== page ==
Chlamydomonas: Classification, Structure and Life Cycle

Table of Contents

Chlamydomonas is a green alga that is found in both freshwater and seawater. About 150 species of the genus are known that are all unicellular and biflagellated. It can sometimes become so abundant that the whole water body appears green. It is a model organism that is studied in molecular biology.

Classification of Chlamydomonas














  • Chlamydomonas are motile and unicellular green algae.
  • They can be oblong, spherical, oval, pyriform or ellipsoidal in shape.
  • A pyriform or pear-shaped thallus is common in Chlamydomonas, such that they have a narrow anterior region and broad posterior region.
  • The cell wall of the organisms is thin and firm and is made up of cellulose.
  • The cytoplasm inside the cell wall possesses a nucleus, mitochondria, dictyosomes, ribosomes and endoplasmic reticulum.
  • The nucleus is present inside the cavity-shaped chloroplast in the cytoplasm.
  • There are two vacuoles in the cytoplasm that perform osmoregulatory and excretory functions.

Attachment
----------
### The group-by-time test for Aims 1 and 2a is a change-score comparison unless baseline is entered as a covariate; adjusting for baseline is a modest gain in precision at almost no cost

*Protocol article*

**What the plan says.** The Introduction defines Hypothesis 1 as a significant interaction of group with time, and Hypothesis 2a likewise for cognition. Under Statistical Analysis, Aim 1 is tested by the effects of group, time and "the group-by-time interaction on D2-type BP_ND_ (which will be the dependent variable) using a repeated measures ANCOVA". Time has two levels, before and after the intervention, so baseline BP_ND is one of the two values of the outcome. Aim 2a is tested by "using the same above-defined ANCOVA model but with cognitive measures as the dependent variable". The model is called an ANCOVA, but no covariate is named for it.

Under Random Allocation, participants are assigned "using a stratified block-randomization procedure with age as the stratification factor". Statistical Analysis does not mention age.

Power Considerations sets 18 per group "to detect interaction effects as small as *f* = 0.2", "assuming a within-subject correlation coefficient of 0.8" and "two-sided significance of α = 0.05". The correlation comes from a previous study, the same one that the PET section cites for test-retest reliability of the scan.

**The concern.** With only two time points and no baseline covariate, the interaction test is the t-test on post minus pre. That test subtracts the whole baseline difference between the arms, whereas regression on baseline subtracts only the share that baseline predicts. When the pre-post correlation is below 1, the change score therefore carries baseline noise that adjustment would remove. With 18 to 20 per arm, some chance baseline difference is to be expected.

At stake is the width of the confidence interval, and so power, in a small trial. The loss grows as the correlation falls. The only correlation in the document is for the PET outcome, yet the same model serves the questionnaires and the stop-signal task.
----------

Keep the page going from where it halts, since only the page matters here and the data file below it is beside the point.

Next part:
• Two whiplash flagella are found at the anterior end of the organism.
  • The cup-shaped parietal chloroplast is an identifying feature of the organism. However, it can be ‘H’ shaped in C. bicilliata, stellate in C. arachne, reticulate in C. reticulata and so on.
  • The pyrenoids are smaller microcompartments within the chloroplast that are responsible for the synthesis of starch. There can be one to many pyrenoids in Chlamydomonas.
  • The anterior portion of the chloroplast has an eyespot. It is an orange or red-coloured tiny spot that is photoreceptive in nature. It is concerned with the movement of flagella.

Reproduction and Life Cycle of Chlamydomonas

In the life cycle of Chlamydomonas, both sexual and asexual reprodction has been observed. Let us look at them one by one.

Asexual Reproduction in Chlamydomonas

  1. Zoospores